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The Dangers of Medical Identity Theft

While we all know our bank accounts and credit are at risk, there's another type of identity fraud that is on the rise. Medical identity theft accounted for 43% of all identity theft reported in 2013. Between 27.8 and 67.7 million people's medical records have been breached since 2009, according to the U.S. Department of Health and Human Services estimates.

There are cases of opportunists who use identities of someone they know to get treatment. Some thieves hack medical provider records, while others are health care employees who use their access to sensitive data for personal gain. However they get your information, once they have it they can get medical treatment or prescriptions in your name.

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About 36 percent of medical identity theft victims in 2013 paid an average of $18,660 because of the fraud, according to research by the Ponemon Institute. But the damage from this type of theft can be more than financial.

By contaminating your medical records with their information, a thief turns them into an inaccurate and potentially dangerous false documentation of important facts such as your blood type, allergies, past medical procedures and more. Fixing this information is time-consuming. But if you don't know it's inaccurate to begin with, it could endanger your health in an emergency.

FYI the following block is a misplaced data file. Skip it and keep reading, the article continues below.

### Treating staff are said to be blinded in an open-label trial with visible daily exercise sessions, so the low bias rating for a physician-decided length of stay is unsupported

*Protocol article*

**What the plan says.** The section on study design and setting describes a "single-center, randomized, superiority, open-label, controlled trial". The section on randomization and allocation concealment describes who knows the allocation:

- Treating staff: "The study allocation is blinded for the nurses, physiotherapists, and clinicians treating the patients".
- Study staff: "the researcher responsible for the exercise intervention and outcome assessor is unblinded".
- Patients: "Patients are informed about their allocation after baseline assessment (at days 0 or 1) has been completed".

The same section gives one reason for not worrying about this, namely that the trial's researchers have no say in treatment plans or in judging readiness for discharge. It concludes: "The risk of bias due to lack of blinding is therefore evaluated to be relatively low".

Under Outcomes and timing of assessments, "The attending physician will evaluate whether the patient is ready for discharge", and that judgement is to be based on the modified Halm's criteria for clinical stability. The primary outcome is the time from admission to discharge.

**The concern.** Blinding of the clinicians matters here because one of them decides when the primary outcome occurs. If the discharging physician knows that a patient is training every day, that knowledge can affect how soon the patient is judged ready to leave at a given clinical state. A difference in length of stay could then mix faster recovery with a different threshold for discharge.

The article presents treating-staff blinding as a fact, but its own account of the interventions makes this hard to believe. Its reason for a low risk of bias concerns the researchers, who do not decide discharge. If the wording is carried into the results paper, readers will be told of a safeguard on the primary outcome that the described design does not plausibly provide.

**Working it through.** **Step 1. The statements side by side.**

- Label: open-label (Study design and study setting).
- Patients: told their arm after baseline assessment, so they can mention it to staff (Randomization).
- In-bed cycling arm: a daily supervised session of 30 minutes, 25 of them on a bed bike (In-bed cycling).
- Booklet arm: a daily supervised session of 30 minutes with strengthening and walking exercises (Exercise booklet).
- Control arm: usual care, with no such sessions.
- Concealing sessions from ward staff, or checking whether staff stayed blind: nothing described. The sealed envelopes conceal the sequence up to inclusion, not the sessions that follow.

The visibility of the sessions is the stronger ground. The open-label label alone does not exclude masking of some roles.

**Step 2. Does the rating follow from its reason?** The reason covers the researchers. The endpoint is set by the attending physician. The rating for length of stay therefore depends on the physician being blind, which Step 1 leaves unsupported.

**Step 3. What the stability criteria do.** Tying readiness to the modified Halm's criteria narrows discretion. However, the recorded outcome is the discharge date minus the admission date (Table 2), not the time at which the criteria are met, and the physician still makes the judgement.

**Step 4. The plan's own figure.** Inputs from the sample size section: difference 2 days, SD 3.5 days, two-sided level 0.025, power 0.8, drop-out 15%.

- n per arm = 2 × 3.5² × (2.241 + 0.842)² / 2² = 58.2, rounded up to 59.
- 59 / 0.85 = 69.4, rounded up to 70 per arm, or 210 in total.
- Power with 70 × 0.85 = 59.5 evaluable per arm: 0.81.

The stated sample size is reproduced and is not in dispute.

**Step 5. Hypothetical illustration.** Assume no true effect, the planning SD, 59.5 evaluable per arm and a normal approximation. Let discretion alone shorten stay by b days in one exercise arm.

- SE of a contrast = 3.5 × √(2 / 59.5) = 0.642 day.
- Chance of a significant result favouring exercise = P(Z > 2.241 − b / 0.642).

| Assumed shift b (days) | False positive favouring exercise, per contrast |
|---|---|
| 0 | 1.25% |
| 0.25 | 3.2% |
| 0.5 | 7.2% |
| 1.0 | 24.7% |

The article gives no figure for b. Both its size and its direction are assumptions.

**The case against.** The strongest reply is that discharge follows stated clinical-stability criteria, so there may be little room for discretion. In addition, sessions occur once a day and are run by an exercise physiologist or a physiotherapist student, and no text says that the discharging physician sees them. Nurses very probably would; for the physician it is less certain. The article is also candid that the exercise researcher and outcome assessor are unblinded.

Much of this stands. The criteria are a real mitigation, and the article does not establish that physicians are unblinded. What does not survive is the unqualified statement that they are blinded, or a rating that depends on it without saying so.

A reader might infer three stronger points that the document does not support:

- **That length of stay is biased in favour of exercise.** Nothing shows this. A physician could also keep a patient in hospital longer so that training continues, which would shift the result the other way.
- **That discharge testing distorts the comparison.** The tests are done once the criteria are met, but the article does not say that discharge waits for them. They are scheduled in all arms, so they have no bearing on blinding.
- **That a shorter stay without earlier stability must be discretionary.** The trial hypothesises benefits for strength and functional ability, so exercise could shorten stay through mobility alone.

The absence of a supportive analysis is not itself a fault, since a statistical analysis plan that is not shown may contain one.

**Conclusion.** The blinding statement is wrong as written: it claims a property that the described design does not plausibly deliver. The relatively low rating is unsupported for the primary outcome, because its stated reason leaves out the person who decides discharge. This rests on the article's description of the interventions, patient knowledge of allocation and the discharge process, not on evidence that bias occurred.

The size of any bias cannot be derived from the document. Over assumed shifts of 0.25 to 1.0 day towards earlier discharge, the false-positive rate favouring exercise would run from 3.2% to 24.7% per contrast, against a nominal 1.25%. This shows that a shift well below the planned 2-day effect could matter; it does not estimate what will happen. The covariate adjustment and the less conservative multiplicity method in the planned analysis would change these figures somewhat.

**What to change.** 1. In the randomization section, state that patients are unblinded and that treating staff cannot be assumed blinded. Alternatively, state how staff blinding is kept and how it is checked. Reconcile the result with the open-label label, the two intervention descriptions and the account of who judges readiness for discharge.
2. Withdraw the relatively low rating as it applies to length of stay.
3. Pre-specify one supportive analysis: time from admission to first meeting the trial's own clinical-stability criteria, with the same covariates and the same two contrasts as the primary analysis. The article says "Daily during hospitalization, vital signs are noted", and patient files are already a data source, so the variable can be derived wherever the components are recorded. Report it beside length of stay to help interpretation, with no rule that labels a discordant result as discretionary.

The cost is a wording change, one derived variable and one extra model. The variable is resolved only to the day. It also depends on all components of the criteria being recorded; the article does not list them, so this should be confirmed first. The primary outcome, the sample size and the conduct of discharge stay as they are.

If your insurance company thinks you've already used your coverage for certain treatments, you may not be covered once you need to use your insurance due to yearly care caps, limits on certain prescriptions or procedures that can only be covered once in a lifetime, such as a heart transplant.

Ponemon research also found that many health care organizations allow employees to use their own personal mobile devices and computers to connect to sensitive records. Very few required their employees to install anti-virus or anti-malware software.

To protect yourself, be sure to ask your insurers for a list of benefits paid out to you at least once a year to ensure it's correct. Read every notice you get in the mail with an eye for any treatments or prescriptions that aren't familiar. It's also wise to take as much care with your health insurance card and medical information as you would with your credit cards and financial information.

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